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Hi Everyone!!
It was a great day for flying. Dan and the Welshes got a fair bit of time out in the village since the pilot had to make a couple of shuttles for some human rights group guys that were flying out. Everyone was very excited to see the three of them, but upset when they found out that they would be leaving later in the day. They were not upset with Dan, Scott, or Nichole. Just disappointed about the situation. A few were downright ticked because they felt that it was an issue of discrimination against their tribe (the bigger non-native airstrips are open). Several of them have vowed to do what they can to put pressure on the government by writing letters and so forth. The human rights group also expressed a desire to go to bat for us in their spheres. Hopefully, between all of that and a meeting between SAMair and the guys we need signatures from, all of this will blow over soon.
A few pieces of good news were that two healthy boys were born in our absence. I was a little concerned because it was one girl’s (Anita’s) first baby, and he hadn’t turned head-down by the time we left. The other mom was Sylvia, whom you might remember is the young girl who lost her first baby last spring (little Jenny who was blind). Dan says that her little guy is fat, healthy, and by all appearances, normal.
The other good news is that although our houses were indeed broken into, it seems as though everything was returned after the thief was caught. He sliced through our bedroom screen, broke the latch on our locked storage room, and made off with mainly clothing and knives. He also went through two of our teammates’ windows, but did not seem to have taken anything from their house. We are not exactly sure how he was caught or what happened afterward, but the Caquinte was very intent on assuring us that he was “punished well” whatever that means. Dan said that he has the feeling that we should be feeling sorry for him if anything.
Dan and Scott are all the more interested in hiking in some time soon if we aren’t allowed back in the next couple of weeks. The airstrip needs some TLC, and the jungle is taking over our yard quickly. Obviously our screens need to be replaced, and whatever critters that used them to access our house need to be… um, evacuated. But we’ll give it a couple more weeks to see if the pressure from SAM, the Caquinte, and the human rights group does any good.

Thanks for praying. They all had a great time visiting many of the people in the village and felt very loved by the reactions they got. It was hard to come home in some ways. Anyway, we all feel much more at peace knowing that our friends in the jungle know that our desire is to be there and that we are doing what we can to make that happen.
Much love to you all!
Dalaina for the Mays

Hi Everyone,

Yesterday, we got some rather crummy news that might make a big difference in our short term plans in Peru. The Peruvian government, in an effort to stop drug trafficking, is requiring all aviation services to get approval for each individual airstrip that they land on. South America Mission’s aviation program here (SAMair) has been working to get approval for all the places that they serve, but has yet been able to get approval to fly into a few places, Tsoroja included. From the sound of things, we are just waiting on 2 signatures. This seems simple enough, but in Peru, this could mean 4 days, 4 months, or 4 years. We are really hoping for the days option, planning for the 4 months one, and refusing to ponder the last.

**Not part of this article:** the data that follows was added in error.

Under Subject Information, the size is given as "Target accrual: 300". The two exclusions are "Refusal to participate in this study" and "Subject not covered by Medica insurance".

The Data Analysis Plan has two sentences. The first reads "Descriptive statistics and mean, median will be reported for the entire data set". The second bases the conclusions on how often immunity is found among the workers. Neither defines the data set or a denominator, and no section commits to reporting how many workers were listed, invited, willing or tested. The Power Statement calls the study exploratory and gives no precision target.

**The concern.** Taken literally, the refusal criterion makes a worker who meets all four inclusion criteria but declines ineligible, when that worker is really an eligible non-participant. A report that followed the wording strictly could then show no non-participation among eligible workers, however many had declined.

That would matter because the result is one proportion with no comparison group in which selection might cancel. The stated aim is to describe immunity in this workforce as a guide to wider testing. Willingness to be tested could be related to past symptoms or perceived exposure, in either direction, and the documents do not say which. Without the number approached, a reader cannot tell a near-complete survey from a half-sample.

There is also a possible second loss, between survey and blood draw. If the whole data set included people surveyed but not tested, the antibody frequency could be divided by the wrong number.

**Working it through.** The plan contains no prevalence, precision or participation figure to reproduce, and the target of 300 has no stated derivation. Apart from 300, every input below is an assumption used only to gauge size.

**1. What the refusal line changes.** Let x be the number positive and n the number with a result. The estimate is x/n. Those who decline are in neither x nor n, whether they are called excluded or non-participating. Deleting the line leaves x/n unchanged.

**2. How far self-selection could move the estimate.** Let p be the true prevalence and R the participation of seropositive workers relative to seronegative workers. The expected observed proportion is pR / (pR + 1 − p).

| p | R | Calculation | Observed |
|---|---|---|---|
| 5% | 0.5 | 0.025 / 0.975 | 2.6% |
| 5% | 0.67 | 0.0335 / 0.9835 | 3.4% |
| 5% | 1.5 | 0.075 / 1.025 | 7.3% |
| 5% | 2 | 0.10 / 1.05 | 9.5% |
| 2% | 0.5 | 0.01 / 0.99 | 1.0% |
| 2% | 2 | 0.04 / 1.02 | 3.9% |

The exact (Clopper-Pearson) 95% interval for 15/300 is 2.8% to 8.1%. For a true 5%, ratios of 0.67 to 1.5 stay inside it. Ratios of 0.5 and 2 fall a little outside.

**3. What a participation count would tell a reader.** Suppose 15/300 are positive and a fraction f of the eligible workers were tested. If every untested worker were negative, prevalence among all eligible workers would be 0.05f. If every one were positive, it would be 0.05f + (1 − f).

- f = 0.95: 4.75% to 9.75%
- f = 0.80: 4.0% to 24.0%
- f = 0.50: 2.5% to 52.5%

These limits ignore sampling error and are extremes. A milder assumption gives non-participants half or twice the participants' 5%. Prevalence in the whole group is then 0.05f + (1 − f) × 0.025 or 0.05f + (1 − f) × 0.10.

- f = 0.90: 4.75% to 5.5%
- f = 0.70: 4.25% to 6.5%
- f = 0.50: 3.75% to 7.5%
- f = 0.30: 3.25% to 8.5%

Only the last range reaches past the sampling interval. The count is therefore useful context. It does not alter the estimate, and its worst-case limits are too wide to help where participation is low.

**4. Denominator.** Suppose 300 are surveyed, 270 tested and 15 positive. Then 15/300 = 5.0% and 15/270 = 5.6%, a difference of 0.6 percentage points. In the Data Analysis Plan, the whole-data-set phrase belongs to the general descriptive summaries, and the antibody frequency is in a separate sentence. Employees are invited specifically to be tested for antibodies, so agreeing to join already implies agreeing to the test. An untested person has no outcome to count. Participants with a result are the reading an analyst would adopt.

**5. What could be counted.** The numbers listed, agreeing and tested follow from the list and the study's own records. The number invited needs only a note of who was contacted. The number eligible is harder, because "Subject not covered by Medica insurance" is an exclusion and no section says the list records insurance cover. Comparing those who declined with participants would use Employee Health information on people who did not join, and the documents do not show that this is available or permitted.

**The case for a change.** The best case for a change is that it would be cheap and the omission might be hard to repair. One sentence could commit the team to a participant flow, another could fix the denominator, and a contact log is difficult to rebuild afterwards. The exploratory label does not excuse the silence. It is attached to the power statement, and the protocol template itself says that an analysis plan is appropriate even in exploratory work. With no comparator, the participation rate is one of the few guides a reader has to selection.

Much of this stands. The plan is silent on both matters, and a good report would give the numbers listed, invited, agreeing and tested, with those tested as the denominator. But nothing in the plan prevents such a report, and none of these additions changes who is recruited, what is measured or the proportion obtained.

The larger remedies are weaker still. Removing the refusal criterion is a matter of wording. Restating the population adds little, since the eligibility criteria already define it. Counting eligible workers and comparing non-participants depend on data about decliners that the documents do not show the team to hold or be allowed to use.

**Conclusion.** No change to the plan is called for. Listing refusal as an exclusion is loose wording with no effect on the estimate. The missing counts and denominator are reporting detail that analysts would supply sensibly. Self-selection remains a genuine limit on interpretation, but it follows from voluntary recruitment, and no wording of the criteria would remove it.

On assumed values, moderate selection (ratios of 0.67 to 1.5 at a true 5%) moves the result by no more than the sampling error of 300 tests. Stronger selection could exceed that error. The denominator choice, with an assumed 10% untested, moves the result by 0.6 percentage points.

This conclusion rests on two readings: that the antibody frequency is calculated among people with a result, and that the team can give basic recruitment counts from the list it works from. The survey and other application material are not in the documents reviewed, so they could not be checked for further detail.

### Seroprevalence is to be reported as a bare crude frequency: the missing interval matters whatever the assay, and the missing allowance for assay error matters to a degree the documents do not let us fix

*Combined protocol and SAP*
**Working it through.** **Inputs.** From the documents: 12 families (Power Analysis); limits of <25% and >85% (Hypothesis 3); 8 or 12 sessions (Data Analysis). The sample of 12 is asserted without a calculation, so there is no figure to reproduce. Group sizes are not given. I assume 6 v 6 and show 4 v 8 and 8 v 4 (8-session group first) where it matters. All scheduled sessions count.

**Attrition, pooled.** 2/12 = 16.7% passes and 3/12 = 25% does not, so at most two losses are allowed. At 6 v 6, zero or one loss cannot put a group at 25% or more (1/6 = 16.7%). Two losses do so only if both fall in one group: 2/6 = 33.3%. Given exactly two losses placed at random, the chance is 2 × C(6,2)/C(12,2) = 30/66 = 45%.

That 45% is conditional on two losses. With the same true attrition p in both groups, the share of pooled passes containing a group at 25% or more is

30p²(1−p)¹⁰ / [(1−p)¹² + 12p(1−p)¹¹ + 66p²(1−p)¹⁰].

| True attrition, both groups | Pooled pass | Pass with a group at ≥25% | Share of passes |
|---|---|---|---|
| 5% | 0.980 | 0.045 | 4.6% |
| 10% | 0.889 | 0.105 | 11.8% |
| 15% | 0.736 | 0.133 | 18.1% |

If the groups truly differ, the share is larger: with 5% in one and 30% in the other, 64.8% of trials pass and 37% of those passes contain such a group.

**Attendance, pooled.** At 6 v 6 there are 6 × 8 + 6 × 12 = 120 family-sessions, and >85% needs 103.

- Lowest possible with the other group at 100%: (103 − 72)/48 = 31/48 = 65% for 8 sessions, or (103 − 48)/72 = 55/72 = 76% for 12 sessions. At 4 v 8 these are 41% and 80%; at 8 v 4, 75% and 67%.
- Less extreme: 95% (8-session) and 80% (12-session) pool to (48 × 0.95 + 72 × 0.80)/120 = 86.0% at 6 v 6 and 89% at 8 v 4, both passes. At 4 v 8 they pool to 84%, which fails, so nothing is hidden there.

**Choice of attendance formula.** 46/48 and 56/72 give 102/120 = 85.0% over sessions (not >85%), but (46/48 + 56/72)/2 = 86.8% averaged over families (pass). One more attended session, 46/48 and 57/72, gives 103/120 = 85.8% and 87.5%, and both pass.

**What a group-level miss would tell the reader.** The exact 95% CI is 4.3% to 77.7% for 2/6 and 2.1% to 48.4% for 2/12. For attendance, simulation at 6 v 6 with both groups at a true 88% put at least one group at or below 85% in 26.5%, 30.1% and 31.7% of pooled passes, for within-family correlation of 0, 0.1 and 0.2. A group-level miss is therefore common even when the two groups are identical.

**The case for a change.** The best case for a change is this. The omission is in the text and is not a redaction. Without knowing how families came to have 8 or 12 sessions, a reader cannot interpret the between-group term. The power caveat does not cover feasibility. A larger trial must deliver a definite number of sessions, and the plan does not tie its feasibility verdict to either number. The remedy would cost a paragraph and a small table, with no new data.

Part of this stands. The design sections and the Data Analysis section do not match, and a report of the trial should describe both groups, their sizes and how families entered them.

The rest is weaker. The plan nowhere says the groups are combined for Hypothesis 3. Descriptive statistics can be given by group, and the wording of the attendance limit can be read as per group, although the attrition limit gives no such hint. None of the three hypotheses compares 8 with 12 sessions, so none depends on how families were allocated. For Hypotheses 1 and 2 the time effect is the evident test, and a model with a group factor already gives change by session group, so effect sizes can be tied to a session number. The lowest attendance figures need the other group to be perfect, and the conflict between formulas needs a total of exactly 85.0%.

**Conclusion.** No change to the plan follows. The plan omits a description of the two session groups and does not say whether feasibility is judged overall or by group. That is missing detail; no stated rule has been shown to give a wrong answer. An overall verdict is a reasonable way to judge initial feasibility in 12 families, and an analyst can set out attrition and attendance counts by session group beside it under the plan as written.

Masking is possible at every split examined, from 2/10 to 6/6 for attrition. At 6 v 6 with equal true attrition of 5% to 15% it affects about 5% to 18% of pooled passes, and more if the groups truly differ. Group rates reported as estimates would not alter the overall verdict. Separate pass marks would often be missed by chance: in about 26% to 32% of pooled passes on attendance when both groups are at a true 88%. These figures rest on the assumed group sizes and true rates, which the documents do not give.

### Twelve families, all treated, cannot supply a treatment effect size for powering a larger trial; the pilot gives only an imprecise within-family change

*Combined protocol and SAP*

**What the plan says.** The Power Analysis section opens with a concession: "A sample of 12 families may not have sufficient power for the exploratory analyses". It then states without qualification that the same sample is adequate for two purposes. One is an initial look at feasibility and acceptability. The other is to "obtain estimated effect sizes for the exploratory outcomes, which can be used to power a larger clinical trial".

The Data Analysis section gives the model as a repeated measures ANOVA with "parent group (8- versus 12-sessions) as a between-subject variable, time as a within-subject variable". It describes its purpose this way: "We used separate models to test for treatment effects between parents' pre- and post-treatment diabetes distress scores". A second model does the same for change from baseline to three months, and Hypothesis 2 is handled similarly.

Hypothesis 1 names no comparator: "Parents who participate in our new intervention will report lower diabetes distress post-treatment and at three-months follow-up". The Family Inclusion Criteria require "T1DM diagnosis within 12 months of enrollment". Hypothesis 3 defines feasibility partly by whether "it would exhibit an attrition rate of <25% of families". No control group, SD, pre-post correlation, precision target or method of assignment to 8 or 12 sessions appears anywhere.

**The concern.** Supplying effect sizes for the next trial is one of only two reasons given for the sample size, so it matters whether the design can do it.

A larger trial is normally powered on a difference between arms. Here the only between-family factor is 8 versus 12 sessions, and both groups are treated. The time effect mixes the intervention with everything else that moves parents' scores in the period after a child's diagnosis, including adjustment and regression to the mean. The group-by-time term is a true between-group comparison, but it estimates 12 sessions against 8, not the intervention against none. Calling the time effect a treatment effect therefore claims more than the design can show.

We had a team meeting yesterday to try to figure out a game plan. Our other option to get into Tsoroja is to take a boat for a few days and then hike into the village (2-3 day hike through the jungle including a river crossing that can become impassibly high this time of year). We pretty quickly concluded that wasn’t a viable option for our family of 4 little boys, but even for our teammates (who have teenagers that could do the hike) there would be no way to get food & supplies in and getting their school books in and out would be very challenging as well. In addition, the river usually gets too high to cross at the end of the year, sometimes for a period of months, so they would literally be stranded out there. So for now, we wait. We’ll be doing our annual team business (generally done in January) next month, so that when the green light comes, we will be ready to jump on the plane as early into the new year as possible.
Our teammates were scheduled to fly out tomorrow via special permission for a single landing and take off but decided not to stay until December as originally planned since they have no way of knowing when they might be able to come back out. They are going to go on a day trip instead (the plane will wait on the ground for them) in order to explain to the Caquinte what is going on and why we are delayed in returning to them. If we don’t get the signatures that we need soon, Dan and Scott might hike out sometime in the next couple of months.
Please pray:
1) That those signatures would be given very soon. There is some politics involved that could hold things up (apparently the two men who grant the signatures are mortal enemies and not very inclined to work together).
2) That we would have perfect flying weather tomorrow so that the Welshes can fly out early and make the most of the time that they have.
3) That the Caquinte would be understanding of our predicament and realize how much we want to be out there.
4) That God would use this time that we are away to do great things in the tribe. We are trying to remain aware that He doesn’t actually need us to do His work.